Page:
5. Fry the anchovies: Pour the 2 cups of oil in the same pot or pan you fried the peanuts in and heat it until it reaches 350°F. Carefully stir the dried anchovies into the oil and deep-fry until golden brown, around 2 to 3 minutes. Fish out the anchovies using a metal sieve or a slotted spoon and transfer them onto a tray lined with paper towels to absorb any excess oil.
  6. Hard-boil the eggs: Place the eggs in a small pot and fill it with water until the eggs are covered by at least an inch. Bring to a quick boil, then reduce heat to a slow simmer and cook for 10 minutes. Remove the eggs from the water and place them in an ice bath to cool down. When they’re cool to touch, peel the eggs and slice them in half.
  7. Assembly: First, take a small bowl (around 4 inches in diameter) and pack it with the cooked rice. Invert the bowl onto the center of a plate, then remove the bowl to reveal a mound of rice. Place all the other components of the dish around the rice. I like putting the cucumbers and egg halves next to each other, then mixing the crispy anchovies and peanuts and nestling them next to the egg, finally dolloping a tablespoon of sambal on the side. Nasi lemak is best eaten warm and can be served on its own, or with some chicken curry or sambal prawns on the side to make it a fuller meal.
  1. Sambal
  2. In a food processor, combine the garlic, shallots, onion, dried chiles, Thai chiles, bird’s-eye chile (if using), and dried anchovies. Pulse until totally smooth.
  3. Heat the oil in a medium skillet or wok, then add in the belacan (if using), smooshing it out and frying it over medium heat for about a minute, until it starts to release its aroma. Stir in the blended chile paste and fry until fragrant, 2 to 3 minutes, then stir in the salt, sugar, and tamarind pulp with its soaking water.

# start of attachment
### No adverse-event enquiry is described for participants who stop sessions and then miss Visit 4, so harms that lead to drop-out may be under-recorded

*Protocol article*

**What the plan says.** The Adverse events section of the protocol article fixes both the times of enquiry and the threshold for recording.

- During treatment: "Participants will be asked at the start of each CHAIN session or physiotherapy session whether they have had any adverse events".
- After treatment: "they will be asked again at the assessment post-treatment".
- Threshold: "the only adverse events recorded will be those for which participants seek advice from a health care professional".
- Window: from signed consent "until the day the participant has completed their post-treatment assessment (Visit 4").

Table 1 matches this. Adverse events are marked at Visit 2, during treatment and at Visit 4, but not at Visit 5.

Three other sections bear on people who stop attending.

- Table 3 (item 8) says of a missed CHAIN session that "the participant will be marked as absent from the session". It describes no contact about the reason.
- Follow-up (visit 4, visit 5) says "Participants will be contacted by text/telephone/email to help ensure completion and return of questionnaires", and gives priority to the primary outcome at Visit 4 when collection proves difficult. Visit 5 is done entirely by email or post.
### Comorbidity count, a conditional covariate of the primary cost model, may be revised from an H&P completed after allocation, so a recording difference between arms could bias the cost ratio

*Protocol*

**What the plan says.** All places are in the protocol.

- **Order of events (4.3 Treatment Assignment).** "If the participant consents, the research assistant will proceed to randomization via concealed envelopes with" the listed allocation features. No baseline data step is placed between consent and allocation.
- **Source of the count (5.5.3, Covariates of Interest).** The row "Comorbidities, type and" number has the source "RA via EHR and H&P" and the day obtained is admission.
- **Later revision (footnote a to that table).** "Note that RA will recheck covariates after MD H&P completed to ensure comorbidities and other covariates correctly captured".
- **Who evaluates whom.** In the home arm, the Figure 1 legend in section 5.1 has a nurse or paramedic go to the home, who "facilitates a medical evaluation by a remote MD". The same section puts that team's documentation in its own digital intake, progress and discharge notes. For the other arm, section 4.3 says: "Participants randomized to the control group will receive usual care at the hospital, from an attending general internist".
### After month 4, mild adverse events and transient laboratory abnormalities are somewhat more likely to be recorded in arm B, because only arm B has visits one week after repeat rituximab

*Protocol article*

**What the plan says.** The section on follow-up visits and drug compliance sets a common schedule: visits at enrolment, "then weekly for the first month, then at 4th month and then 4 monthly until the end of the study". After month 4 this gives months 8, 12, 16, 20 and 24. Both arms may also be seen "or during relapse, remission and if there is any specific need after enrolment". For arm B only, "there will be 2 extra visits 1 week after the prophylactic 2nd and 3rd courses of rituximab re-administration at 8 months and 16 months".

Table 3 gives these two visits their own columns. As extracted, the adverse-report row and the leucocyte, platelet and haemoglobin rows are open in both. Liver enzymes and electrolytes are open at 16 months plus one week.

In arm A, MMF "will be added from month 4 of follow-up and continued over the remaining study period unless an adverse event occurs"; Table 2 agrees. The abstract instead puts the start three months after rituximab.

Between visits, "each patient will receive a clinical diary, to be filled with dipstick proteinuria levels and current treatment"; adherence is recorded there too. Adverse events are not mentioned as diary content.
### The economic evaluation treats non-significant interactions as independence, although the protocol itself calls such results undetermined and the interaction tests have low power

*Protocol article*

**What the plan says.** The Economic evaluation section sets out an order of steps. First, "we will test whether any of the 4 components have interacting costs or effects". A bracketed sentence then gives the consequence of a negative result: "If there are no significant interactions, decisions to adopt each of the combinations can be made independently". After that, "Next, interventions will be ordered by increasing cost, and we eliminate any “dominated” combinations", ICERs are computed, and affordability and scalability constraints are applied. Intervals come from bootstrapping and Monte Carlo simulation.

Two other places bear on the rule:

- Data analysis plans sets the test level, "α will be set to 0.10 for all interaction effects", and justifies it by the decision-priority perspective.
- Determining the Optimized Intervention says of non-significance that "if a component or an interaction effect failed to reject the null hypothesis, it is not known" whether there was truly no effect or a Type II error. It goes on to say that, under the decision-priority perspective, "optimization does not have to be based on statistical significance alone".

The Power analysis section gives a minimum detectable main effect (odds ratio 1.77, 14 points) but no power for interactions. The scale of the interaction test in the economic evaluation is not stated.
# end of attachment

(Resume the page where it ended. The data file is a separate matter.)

4. Simmer over low heat for 20 to 25 minutes, stirring frequently so the sambal doesn’t burn, until thick and darkened into a deep crimson red. (It will look a little split, too.) Transfer the cooled sambal into a glass jar or container. If not using immediately, store in an airtight container in the refrigerator for up to 2 weeks.

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Engineer + cook + food blogger. All about cross-cultural cooking, funky-fresh ferments, and abusing alliteration.

7 Reviews

Polly March 9, 2021
I agree with NOOZ! Can @food52 please fix the typo at the top of the recipe? It says “panty” when it means to say “pantry!”
 
Author Comment
Jun March 9, 2021
OH DEAR! Hahah what a typo, sorry about that, I'll request to get it changed right away. Thanks for pointing this out!
 
Nooz March 6, 2021
Sorry but did you mean panty ingredients or pantry ingredients
 
Author Comment
Jun March 9, 2021
OH sorry about that terrible typo, haha! I'll get it changed ASAP. Thanks for pointing it out Nooz!
 
Nooz March 9, 2021
All good 🤭
 
Nooz March 6, 2021
Sorry but for you mean favourite panty ingredients or favourite pantry ingredients 😬
 
[email protected] March 5, 2021
This is a beautiful dish. After visiting my daughter in Malaysia, I am trying dishes back here at home. I don't think I'll make sambal from scratch, but I'll try assembling the other ingredients from our global market. Thank you for putting this recipe online!